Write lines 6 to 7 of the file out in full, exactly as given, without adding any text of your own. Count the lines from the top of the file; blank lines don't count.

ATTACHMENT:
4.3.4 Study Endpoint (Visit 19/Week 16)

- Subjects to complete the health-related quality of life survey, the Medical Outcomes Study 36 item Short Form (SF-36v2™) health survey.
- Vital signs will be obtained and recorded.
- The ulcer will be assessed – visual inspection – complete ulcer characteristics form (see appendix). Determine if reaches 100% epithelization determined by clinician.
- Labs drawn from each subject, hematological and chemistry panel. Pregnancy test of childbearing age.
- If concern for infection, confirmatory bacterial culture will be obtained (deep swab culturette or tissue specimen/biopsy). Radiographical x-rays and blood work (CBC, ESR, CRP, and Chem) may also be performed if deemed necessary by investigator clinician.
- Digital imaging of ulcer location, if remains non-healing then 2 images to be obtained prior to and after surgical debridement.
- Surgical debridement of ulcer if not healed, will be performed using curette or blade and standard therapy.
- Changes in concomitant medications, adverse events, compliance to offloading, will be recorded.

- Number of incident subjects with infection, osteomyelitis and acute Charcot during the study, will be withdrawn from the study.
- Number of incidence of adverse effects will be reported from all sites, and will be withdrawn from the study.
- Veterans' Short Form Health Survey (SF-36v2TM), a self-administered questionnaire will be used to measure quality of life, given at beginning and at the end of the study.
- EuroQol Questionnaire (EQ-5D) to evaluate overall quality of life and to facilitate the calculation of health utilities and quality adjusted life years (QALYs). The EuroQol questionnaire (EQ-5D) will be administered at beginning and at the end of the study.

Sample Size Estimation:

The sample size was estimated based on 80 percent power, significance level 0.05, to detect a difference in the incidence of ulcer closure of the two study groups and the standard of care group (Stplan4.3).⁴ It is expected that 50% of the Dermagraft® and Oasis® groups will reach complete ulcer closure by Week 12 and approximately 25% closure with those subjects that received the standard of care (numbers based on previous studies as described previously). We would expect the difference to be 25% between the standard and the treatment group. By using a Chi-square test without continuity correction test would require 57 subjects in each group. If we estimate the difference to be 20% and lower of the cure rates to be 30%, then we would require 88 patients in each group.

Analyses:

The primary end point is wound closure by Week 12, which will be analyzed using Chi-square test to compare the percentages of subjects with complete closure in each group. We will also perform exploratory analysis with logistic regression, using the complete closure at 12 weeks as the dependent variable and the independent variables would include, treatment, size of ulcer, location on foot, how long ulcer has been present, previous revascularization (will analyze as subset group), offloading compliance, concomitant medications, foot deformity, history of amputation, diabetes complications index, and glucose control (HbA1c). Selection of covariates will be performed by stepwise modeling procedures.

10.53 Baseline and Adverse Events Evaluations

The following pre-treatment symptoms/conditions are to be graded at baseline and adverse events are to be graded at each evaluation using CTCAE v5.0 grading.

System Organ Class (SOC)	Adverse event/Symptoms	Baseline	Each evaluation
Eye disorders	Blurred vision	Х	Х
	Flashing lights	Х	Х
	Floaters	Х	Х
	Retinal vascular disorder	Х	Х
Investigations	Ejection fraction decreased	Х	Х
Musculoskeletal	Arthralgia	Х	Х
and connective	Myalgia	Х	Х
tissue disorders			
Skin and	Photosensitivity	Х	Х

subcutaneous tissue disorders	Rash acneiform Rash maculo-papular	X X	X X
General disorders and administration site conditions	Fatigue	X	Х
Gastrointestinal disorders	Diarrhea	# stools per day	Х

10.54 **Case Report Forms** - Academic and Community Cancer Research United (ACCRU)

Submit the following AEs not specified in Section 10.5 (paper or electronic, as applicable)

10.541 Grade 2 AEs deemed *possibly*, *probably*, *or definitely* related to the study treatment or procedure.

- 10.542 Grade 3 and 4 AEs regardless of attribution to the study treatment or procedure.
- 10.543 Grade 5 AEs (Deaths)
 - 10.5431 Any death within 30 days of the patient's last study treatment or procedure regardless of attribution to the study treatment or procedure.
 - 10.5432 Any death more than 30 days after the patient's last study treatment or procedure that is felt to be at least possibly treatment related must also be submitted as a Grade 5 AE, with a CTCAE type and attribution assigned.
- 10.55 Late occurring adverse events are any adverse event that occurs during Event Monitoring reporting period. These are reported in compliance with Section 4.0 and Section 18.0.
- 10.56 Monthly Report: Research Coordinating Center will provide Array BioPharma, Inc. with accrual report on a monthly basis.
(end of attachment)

- If concern for infection, confirmatory bacterial culture will be obtained (deep swab culturette or tissue specimen/biopsy). Radiographical x-rays and blood work (CBC, ESR, CRP, and Chem) may also be performed if deemed necessary by investigator clinician.
- Digital imaging of ulcer location, if remains non-healing then 2 images to be obtained prior to and after surgical debridement.